Winning the Battle Against Mites in Vineyards

Grape Varieties

Winning the Battle Against Mites in Vineyards


To combat the issue of mites in vineyards, growers have adopted various strategies, focusing on both prevention and control to minimize the impact on grape quality and yield. Mites, including spider mites, can cause significant damage to vines by feeding on the leaves, reducing photosynthesis and vine vigour and potentially impacting grape development. Here are some of the methods used to manage mite populations:

1. Integrated Pest Management (IPM): This approach combines biological, cultural, mechanical, and chemical methods to manage pests sustainably. Growers can implement targeted interventions by monitoring mite populations and understanding their lifecycle.

2. Biological Control: Introducing natural predators of mites, such as predatory mites (e.g., Phytoseiulus persimilis), lacewings, and ladybugs, can help control mite populations naturally. This method is environmentally friendly and reduces the need for chemical miticides.

3. Cultural Practices: Altering vineyard practices to make the environment less hospitable to mites. This includes managing leaf litter and under-vine cover to reduce overwintering sites, ensuring proper nutrient and water management to keep vines healthy and less susceptible to mite damage, and using reflective mulches to deter mites.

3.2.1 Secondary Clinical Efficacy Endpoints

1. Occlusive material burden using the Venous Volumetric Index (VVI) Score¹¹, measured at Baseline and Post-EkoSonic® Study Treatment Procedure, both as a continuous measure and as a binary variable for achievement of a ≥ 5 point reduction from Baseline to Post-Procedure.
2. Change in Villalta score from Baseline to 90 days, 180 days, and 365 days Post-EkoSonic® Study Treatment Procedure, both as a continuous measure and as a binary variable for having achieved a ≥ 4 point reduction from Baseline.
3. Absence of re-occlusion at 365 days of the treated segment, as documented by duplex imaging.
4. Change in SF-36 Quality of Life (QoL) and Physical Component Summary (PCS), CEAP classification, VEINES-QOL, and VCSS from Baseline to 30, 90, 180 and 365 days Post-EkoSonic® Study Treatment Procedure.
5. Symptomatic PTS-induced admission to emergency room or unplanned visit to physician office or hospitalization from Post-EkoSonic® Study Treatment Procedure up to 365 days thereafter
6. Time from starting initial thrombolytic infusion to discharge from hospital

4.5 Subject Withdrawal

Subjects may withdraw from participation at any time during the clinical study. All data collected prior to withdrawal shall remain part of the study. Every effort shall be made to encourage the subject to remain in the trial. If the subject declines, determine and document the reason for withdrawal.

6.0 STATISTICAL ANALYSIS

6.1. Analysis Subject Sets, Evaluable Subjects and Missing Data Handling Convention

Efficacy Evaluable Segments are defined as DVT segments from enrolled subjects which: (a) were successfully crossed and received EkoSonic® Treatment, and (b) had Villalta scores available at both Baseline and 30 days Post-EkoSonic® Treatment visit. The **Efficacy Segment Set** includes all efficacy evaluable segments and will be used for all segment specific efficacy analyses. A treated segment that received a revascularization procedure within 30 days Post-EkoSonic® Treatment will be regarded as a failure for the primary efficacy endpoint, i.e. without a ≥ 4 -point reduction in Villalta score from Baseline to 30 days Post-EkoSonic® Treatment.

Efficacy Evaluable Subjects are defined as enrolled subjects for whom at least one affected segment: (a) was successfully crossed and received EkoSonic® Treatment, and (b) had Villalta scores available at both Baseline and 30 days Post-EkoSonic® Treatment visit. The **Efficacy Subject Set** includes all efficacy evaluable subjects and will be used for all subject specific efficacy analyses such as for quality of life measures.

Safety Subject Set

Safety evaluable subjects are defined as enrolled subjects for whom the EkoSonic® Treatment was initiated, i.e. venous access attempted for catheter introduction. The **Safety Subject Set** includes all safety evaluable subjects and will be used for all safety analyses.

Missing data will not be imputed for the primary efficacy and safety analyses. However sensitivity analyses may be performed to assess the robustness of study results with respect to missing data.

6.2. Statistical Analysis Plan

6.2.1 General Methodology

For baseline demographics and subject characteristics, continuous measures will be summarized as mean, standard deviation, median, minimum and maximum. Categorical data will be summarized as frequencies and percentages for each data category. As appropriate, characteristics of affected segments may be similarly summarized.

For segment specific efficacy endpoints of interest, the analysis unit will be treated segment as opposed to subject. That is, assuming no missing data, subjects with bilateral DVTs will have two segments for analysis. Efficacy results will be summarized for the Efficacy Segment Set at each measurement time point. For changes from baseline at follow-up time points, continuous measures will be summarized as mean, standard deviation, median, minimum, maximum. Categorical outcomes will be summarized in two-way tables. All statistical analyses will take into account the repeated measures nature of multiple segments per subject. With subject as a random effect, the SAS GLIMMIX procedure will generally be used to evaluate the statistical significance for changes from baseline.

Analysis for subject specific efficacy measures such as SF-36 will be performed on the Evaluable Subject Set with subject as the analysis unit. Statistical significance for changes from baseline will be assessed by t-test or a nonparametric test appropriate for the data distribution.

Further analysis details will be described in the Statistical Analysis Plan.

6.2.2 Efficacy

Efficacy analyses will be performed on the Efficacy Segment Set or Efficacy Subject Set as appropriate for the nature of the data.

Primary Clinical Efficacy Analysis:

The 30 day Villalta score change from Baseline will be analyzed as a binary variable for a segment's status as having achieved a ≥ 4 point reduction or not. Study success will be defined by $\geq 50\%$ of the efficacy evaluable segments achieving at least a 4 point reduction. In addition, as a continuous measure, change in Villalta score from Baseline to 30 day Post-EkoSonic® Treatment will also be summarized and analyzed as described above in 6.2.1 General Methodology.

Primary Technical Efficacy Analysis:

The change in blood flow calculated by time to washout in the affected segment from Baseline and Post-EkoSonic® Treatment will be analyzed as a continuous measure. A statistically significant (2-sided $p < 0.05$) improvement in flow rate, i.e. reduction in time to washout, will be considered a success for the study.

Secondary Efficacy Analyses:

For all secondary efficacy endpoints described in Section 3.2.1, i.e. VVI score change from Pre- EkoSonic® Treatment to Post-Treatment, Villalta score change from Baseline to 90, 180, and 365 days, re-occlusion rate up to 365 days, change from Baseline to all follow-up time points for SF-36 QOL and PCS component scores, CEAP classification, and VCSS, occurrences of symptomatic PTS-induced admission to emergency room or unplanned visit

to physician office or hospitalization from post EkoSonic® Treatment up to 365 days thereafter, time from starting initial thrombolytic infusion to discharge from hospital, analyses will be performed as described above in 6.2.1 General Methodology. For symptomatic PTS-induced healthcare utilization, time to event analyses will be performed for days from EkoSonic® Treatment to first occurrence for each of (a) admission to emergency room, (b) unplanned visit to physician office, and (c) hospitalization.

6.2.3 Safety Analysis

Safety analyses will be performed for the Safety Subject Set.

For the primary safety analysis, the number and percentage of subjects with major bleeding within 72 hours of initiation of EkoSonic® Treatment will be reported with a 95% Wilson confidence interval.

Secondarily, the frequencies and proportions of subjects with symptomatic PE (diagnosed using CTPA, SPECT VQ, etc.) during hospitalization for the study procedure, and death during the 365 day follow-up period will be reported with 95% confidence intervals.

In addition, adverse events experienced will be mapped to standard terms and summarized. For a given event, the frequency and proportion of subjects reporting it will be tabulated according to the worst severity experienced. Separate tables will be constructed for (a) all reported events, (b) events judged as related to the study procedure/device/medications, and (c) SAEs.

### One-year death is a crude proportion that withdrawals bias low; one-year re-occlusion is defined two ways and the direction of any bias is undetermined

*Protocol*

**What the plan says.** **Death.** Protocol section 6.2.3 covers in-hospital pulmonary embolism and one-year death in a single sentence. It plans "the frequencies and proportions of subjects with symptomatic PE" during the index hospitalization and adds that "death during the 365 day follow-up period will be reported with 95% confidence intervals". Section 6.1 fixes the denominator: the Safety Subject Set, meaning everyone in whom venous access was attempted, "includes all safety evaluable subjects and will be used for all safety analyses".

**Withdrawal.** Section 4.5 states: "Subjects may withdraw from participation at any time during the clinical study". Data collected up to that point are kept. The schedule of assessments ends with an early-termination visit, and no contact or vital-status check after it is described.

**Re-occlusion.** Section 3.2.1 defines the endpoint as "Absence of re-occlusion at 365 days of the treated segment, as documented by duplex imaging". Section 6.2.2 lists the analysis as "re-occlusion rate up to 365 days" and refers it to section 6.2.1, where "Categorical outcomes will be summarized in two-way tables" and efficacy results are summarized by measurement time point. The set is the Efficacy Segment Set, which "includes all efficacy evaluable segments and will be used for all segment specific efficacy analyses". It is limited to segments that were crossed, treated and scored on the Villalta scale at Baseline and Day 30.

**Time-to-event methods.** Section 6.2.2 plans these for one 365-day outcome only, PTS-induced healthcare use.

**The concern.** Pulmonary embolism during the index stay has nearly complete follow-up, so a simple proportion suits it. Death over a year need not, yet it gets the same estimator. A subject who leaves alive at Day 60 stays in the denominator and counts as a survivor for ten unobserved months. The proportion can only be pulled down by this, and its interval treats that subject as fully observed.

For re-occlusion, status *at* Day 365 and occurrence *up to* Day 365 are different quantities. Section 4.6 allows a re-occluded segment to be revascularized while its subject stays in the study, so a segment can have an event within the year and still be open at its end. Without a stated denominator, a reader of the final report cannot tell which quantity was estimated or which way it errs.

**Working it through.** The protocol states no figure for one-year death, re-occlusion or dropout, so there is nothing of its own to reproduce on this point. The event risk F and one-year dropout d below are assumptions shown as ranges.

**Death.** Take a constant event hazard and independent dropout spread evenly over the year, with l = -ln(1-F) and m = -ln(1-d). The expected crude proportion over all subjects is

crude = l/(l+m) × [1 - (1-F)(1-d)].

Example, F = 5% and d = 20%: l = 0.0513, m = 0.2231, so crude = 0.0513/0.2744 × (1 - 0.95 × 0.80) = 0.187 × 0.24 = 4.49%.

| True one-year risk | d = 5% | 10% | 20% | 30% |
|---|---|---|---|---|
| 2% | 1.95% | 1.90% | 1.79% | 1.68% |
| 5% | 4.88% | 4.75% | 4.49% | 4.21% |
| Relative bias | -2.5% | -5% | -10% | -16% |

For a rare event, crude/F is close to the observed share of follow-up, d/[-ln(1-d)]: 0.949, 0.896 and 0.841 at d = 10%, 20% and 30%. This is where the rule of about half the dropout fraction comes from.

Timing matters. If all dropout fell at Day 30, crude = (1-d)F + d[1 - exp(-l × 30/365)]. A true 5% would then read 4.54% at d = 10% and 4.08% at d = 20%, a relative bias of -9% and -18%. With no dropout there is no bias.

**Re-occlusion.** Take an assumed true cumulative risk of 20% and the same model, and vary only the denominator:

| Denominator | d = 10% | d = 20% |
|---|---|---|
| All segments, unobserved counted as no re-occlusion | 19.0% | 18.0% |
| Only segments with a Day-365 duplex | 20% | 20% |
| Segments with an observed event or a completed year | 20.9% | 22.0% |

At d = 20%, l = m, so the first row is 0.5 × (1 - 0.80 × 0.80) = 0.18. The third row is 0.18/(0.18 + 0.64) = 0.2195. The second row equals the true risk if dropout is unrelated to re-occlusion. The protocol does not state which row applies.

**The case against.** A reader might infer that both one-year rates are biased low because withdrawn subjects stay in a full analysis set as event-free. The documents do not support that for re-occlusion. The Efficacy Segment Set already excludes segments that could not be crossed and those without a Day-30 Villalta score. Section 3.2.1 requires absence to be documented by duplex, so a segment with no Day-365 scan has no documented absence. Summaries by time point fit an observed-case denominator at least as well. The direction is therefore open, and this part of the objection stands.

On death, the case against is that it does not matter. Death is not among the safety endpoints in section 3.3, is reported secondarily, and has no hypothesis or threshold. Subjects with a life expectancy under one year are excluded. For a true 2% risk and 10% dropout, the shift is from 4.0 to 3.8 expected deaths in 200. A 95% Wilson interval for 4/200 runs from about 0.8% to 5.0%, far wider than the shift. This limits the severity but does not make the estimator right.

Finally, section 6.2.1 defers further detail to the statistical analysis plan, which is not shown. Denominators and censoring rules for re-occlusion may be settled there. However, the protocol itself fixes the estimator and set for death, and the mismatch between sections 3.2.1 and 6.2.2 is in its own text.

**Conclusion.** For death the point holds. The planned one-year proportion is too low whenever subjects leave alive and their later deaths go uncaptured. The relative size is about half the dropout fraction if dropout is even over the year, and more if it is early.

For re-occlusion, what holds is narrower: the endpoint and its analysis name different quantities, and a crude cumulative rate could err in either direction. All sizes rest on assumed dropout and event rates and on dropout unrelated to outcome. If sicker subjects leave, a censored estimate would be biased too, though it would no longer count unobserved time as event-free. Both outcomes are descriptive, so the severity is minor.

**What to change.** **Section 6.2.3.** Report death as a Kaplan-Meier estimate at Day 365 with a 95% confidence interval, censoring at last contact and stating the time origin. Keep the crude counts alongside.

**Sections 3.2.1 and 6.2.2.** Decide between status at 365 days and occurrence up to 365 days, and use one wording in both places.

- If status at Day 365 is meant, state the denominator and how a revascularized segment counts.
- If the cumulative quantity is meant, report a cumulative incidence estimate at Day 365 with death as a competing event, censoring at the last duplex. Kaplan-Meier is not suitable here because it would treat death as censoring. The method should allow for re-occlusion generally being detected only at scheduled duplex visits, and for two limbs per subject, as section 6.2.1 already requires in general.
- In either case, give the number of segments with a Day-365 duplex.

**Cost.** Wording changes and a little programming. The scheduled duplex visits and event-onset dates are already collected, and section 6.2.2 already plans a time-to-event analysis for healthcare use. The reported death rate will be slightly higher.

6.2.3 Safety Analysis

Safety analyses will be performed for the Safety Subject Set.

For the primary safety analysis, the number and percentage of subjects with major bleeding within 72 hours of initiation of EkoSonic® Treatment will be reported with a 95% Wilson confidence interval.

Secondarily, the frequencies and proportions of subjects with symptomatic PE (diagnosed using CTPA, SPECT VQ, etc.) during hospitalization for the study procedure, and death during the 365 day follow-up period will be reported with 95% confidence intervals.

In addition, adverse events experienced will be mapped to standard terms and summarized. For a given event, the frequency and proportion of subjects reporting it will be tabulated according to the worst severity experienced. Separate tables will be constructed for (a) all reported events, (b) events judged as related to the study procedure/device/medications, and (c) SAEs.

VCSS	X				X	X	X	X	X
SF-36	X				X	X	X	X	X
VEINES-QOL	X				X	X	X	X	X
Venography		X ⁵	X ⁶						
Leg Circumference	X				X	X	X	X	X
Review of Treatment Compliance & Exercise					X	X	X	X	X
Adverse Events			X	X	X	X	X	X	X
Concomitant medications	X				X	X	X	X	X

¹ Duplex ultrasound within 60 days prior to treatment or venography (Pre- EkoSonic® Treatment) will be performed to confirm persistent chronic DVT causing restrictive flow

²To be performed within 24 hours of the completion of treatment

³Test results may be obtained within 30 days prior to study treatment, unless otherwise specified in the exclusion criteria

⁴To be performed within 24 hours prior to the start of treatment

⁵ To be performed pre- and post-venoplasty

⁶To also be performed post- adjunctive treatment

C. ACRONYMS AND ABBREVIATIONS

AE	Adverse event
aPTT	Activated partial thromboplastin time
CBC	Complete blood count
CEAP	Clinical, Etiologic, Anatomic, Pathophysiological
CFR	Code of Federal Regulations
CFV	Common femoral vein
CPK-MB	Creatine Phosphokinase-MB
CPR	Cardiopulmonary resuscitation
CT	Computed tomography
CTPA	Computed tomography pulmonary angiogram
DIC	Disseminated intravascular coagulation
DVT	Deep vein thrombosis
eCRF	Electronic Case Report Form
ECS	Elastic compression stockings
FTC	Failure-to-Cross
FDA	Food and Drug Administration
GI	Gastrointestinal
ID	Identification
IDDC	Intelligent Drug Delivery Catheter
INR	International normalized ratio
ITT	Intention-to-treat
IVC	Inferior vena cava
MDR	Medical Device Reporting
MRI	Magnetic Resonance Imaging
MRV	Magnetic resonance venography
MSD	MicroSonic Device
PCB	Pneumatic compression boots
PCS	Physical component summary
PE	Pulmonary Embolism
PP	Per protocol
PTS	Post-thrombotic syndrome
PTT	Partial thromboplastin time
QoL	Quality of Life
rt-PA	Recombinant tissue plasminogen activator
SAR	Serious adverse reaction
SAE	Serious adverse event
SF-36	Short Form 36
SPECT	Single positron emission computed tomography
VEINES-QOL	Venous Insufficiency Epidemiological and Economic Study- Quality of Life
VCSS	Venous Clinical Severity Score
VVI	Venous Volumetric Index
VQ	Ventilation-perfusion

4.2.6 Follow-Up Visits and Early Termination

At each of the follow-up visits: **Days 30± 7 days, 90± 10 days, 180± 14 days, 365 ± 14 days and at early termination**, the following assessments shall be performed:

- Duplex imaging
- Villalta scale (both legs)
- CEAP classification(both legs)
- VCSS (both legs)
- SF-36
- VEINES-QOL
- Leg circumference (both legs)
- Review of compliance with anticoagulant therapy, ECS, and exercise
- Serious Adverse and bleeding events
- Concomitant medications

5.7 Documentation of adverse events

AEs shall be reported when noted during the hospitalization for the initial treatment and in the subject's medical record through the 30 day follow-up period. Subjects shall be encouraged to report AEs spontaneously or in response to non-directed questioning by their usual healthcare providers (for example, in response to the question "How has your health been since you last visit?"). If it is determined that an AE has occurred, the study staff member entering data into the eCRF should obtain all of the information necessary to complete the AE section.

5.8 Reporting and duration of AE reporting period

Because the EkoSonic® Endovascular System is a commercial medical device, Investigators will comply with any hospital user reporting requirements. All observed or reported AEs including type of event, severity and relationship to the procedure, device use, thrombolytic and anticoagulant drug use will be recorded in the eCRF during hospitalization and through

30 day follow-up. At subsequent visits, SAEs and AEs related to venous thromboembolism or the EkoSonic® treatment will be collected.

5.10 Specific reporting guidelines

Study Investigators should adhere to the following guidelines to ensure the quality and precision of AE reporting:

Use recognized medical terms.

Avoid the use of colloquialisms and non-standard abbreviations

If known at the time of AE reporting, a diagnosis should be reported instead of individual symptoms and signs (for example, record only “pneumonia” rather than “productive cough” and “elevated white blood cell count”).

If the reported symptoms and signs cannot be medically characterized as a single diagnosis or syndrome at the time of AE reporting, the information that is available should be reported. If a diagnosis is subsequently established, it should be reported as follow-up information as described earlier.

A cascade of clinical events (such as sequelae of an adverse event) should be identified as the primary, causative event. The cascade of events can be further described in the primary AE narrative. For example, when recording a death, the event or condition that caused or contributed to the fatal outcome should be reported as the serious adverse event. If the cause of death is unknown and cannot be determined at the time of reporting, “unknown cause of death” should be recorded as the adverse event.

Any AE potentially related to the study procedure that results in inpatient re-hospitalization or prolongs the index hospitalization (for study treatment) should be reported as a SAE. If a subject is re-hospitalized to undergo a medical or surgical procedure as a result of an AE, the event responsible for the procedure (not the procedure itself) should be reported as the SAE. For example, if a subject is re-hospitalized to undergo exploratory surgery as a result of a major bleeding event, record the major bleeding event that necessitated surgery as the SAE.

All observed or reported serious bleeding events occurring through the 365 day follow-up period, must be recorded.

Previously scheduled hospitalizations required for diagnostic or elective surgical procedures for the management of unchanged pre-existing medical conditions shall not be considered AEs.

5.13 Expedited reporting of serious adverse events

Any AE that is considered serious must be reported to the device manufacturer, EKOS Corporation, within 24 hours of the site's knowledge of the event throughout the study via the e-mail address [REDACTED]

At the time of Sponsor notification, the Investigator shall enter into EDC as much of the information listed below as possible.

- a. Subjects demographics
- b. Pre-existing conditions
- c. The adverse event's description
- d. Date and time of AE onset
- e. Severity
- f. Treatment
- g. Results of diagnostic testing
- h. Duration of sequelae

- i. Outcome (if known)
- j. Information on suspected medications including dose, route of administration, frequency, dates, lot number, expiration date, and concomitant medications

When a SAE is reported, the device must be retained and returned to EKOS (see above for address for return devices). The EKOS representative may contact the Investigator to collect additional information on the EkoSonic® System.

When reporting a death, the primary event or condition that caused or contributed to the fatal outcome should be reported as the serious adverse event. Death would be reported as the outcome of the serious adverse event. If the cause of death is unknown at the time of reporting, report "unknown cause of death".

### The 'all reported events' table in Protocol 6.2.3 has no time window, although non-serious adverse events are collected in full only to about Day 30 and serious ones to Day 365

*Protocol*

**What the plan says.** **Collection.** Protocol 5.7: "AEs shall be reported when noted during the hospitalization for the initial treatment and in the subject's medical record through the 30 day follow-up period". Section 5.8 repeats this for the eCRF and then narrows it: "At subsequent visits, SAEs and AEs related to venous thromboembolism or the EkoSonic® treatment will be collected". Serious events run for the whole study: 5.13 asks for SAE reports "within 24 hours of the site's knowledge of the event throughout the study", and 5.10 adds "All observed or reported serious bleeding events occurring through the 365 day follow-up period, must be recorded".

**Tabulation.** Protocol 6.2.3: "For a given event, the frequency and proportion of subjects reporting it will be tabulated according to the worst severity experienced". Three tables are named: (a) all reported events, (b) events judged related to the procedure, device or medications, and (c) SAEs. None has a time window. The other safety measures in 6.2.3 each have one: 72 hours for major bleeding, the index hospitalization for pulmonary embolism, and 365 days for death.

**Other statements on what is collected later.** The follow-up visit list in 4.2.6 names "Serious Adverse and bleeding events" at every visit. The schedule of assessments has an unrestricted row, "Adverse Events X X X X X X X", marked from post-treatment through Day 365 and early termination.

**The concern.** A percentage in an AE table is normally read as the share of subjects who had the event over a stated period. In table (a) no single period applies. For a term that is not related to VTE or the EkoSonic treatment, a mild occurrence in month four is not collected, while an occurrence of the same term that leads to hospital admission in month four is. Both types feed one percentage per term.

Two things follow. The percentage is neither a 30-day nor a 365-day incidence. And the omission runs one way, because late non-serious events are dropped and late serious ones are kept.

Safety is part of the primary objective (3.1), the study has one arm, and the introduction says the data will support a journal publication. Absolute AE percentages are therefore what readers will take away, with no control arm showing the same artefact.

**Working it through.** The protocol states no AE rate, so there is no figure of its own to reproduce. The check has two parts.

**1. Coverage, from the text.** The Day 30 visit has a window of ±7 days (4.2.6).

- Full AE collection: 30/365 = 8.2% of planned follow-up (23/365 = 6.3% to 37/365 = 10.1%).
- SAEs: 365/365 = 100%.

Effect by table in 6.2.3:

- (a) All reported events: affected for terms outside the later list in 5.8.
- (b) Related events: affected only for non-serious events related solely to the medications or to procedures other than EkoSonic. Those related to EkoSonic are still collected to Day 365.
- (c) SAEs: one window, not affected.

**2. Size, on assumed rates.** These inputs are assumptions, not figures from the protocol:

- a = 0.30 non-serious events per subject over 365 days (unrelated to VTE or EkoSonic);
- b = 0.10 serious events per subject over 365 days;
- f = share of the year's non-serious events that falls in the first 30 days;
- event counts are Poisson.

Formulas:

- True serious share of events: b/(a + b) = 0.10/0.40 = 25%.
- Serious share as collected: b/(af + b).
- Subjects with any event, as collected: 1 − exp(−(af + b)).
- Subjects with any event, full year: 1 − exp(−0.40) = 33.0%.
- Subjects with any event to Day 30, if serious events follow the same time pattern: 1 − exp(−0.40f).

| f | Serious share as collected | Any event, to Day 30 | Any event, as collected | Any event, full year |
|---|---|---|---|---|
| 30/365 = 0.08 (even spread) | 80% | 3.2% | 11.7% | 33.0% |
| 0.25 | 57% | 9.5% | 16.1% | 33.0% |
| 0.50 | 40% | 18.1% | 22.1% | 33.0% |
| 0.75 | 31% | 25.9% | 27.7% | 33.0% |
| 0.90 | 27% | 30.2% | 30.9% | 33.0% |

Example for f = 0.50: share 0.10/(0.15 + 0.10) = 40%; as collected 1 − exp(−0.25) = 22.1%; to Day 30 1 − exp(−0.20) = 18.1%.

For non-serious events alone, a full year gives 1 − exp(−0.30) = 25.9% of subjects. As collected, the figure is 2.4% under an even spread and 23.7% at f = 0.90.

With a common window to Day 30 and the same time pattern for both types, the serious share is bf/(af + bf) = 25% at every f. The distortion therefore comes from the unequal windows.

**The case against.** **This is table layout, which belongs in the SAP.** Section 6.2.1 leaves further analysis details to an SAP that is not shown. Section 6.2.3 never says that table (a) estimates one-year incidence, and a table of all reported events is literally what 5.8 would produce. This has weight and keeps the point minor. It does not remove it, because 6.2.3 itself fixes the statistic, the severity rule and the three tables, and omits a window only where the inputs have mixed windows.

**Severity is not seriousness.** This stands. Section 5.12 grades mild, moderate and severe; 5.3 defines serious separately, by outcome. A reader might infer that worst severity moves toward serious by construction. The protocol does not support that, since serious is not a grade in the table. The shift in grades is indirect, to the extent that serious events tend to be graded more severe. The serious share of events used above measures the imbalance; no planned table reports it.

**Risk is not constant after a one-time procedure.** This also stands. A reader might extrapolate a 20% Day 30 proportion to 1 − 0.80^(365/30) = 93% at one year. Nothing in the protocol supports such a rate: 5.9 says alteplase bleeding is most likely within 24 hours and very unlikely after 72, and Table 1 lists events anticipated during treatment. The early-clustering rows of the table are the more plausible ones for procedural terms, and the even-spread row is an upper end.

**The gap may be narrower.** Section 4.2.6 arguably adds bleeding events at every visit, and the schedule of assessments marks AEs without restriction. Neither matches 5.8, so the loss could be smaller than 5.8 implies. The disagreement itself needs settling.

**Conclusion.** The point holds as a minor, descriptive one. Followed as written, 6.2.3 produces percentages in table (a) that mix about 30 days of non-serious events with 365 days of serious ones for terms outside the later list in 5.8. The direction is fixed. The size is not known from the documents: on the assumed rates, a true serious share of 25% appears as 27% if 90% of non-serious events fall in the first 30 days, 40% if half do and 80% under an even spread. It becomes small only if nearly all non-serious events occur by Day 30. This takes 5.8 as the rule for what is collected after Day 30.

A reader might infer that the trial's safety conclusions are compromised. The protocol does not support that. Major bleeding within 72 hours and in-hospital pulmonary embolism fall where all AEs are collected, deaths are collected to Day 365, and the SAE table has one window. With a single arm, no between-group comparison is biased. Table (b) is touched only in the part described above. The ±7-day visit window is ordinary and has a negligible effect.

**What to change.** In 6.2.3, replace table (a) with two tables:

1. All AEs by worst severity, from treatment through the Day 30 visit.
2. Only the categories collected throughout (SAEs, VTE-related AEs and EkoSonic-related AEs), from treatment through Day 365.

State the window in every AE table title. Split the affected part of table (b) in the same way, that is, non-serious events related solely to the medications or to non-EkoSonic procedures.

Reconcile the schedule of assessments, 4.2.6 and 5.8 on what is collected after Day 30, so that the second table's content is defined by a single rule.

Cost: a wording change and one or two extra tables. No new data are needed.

4. Mechanical Controls: Removing heavily infested leaves or shoots can help reduce mite populations in localized areas of a vineyard. While labour-intensive, this method can effectively prevent the spread of mites.

5. Chemical Controls: When mite populations reach economically damaging levels, applying miticides may be necessary. Selective miticides that target mites while sparing beneficial insects are preferred. Growers need to rotate chemical classes to prevent mite resistance.

6. Resistant Varieties: Though specific to grape varieties, research into breeding or identifying clones with natural resistance or reduced susceptibility to mites is ongoing. While this is a longer-term solution, it holds promise for sustainable viticulture.

7. Regular Monitoring: Regular vineyard scouting to detect early signs of mite infestations enables timely interventions, preventing outbreaks from reaching critical levels.

By employing these strategies, growers can manage mite issues effectively, ensuring the health of their vines and the quality of the wine produced.